Naturalism has always made more intuitive sense to me than supernaturalism — after all, complicated things are typically made up of simpler things, and a mind is one of the most complicated things that there is. But my goal in this essay isn’t necessarily to argue for the naturalistic point of view over the supernaturalistic one — you’ve probably already made up your mind about that one way or another, and in any case there’s not much I could contribute there that better writers haven’t already covered ad nauseam. Rather, I’m going to be taking naturalism as a starting point, and exploring some of the weirder things that can be found lurking within a naturalistic ontology.

In my experience, most people on both sides of the naturalism/supernaturalism divide tend to assume that naturalism necessarily implies atheism. For a long time I agreed, but lately I’ve come to regard this assumption as representing a distinct lack of imagination.


In his book A Guide for the Perplexed (not to be confused with The Guide for the Perplexed or A Guide to the Perplexed, which are entirely different books), E.F. Schumacher makes the following critique of naturalism, which he refers to as “materialistic Scientism” (a term which I rather resent, but that’s neither here nor there)1:

With the rise of materialistic Scientism, finally, even the soul disappeared from the description of man — how could it exist when it could be neither weighed nor measured? — except as one of the many strange attributes of complex arrangements of atoms and molecules. Why not accept the so-called “soul” — a bundle of surprising powers — as an epiphenomenon of matter, just as, say, magnetism has been accepted as such?

Contra Schumacher’s title, I personally feel more perplexed after reading this. Schumacher doesn’t really argue against the naturalistic viewpoint; rather, he states it and seems to expect his readers to find it self-evidently absurd. Yet I’m not at all sure why this should be the case. What, precisely, is lost when we treat the soul as an epiphenomenon of matter? I’m not asking rhetorically; I genuinely don’t know, and neither Schumacher nor any other supernaturalist writers I’ve ever read have managed to tell me. (If any supernaturalists are reading this and want to chime in in the comments with an answer, you’re more than welcome to!)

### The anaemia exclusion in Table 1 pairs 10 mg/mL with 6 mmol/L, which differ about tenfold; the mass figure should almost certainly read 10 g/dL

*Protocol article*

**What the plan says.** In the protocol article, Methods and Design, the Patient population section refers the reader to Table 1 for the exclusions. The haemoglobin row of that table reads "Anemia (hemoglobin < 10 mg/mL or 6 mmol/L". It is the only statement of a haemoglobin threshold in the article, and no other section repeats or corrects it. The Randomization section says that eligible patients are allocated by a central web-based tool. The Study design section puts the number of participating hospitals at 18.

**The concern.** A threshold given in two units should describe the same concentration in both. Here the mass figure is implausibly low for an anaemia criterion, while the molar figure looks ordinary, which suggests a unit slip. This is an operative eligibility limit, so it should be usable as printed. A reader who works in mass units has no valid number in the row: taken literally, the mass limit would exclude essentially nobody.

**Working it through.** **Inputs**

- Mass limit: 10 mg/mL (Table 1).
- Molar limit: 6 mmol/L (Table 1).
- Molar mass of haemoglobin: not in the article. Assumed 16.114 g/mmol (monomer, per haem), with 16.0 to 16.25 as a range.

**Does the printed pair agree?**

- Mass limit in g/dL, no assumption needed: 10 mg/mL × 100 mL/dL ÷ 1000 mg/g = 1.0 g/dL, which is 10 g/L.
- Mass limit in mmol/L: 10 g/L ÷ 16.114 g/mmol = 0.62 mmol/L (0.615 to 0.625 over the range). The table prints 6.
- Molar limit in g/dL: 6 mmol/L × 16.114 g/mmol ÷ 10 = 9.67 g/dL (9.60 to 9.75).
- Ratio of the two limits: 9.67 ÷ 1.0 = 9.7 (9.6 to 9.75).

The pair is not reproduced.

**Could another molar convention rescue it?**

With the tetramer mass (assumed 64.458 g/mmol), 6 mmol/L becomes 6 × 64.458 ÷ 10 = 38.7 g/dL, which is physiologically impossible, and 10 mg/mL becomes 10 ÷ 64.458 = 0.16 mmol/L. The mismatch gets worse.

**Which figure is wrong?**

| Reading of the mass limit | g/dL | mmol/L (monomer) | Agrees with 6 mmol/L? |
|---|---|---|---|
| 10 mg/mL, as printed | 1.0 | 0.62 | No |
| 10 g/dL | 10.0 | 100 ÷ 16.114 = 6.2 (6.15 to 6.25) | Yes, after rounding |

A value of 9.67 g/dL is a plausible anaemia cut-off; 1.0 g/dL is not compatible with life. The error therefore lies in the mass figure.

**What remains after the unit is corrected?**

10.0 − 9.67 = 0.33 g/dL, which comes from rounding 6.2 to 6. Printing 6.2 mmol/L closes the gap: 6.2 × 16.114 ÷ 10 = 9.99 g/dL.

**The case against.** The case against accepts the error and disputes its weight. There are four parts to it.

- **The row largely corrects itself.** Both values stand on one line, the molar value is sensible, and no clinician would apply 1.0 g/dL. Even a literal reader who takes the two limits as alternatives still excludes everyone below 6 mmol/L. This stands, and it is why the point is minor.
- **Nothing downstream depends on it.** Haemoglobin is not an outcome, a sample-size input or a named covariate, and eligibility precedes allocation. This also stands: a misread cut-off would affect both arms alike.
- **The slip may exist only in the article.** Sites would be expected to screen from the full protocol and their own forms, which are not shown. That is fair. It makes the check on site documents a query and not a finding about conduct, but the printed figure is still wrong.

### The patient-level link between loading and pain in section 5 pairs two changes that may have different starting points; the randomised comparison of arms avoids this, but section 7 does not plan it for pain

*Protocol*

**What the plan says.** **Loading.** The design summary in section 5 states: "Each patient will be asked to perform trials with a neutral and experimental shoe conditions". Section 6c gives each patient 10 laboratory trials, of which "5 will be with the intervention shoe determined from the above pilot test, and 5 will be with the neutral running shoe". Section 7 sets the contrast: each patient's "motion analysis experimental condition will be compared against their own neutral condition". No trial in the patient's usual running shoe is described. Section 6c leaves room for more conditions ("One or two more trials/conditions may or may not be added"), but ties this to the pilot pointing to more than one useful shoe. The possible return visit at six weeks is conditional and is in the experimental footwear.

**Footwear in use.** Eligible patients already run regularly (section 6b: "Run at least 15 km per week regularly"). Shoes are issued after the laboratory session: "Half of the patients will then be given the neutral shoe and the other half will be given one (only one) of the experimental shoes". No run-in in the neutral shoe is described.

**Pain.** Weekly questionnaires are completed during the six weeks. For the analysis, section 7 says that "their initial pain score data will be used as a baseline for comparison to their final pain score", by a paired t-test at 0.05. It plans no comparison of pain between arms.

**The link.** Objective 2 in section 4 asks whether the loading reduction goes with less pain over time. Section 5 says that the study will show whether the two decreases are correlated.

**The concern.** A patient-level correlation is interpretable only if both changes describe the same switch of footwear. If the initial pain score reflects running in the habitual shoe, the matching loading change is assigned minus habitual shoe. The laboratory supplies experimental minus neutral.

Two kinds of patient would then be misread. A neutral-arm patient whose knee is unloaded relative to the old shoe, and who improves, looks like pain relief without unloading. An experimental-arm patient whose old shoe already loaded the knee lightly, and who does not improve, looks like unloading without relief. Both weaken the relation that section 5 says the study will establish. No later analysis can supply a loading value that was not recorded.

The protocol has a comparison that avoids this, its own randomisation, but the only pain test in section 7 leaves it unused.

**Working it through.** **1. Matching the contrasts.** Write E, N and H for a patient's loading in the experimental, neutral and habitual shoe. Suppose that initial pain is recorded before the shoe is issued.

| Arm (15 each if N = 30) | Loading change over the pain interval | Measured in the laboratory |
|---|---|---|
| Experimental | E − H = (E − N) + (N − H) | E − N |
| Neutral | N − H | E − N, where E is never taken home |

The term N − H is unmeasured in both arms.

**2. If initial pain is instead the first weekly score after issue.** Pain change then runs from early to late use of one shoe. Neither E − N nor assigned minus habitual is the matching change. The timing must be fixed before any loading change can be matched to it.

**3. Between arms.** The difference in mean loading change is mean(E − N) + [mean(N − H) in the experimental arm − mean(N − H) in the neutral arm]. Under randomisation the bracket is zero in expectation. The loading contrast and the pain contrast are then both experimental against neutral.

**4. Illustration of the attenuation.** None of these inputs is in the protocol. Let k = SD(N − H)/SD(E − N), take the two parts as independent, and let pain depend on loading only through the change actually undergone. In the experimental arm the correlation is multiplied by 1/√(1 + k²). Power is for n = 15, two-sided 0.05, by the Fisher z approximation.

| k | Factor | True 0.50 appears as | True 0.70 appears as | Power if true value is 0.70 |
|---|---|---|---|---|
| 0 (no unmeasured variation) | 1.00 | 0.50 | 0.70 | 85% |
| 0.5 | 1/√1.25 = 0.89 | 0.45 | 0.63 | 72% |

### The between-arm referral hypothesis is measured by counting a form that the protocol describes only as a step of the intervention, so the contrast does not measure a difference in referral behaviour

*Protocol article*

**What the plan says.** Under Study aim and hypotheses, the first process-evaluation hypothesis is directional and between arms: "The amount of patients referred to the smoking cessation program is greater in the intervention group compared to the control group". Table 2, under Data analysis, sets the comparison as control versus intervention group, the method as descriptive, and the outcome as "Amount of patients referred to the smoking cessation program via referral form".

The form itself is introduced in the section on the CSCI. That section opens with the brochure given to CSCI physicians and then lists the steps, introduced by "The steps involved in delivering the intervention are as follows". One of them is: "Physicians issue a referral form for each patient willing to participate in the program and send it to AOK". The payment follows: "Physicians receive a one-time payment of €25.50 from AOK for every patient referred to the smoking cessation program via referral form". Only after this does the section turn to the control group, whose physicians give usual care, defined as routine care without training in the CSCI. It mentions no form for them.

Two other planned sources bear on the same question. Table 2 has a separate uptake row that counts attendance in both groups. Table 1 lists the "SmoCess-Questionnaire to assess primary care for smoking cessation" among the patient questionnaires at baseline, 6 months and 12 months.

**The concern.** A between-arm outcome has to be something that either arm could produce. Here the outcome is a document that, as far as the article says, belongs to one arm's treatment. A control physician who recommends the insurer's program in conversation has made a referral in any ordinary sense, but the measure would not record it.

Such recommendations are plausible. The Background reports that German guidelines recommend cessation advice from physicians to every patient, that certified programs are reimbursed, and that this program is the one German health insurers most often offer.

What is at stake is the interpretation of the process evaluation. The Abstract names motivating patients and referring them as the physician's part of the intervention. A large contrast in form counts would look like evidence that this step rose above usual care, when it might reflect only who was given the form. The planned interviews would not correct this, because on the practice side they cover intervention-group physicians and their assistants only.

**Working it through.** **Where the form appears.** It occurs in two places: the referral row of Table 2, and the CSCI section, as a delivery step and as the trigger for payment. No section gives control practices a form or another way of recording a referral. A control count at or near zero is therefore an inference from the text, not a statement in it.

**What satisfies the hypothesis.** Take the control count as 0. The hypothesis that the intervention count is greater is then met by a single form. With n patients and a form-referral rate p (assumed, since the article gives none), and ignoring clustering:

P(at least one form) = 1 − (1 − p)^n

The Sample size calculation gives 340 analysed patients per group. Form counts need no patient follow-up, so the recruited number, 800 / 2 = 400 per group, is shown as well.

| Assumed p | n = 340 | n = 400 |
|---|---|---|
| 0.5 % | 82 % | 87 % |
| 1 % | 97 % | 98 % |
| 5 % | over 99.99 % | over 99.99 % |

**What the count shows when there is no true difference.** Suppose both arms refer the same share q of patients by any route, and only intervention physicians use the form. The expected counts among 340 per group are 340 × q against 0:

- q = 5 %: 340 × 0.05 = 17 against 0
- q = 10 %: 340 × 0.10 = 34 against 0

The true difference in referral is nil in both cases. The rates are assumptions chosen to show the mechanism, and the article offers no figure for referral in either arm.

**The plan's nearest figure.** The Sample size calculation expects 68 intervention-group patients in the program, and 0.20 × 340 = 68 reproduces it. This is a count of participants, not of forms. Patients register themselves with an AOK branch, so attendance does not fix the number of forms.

Schumacher and the other supernaturalists seem to assume that something without a fixed identity can’t properly exist — that if something is divisible and hence transient, it isn’t really real. And if something isn’t real, then to them it can’t be meaningful in any existentially relevant sense. If the universe is made of matter, then matter must be all that matters (pun semi-intended), and the entire project of spirituality goes out the window.

As you can probably guess, I reject this view. I consider every level of existence to be equally real, and I don’t see transience as an obstacle to meaning. If the human soul is ultimately composed of “complex arrangements of atoms and molecules”, this doesn’t in any way diminish the significance and the extraordinary capacities of the human soul. All it means is that these are ultimately the extraordinary capacities of atoms and molecules. Accepting a naturalistic worldview doesn’t mean rejecting the existence of the soul or the possibility of spiritual meaning; it just means that these things have to take place on a higher level of ontological compositionality than they’re typically assumed to.

This does, however, still raise an important question: if the soul isn’t ontologically basic, then what exactly is it? It may be an epiphenomenon of matter, but what in practice does this mean?


For our first attempt at an answer, let’s consider the following dialogue between a Christian missionary and a young indigenous man from Papua New Guinea (quoted in The Worship of Nature by James G. Frazer):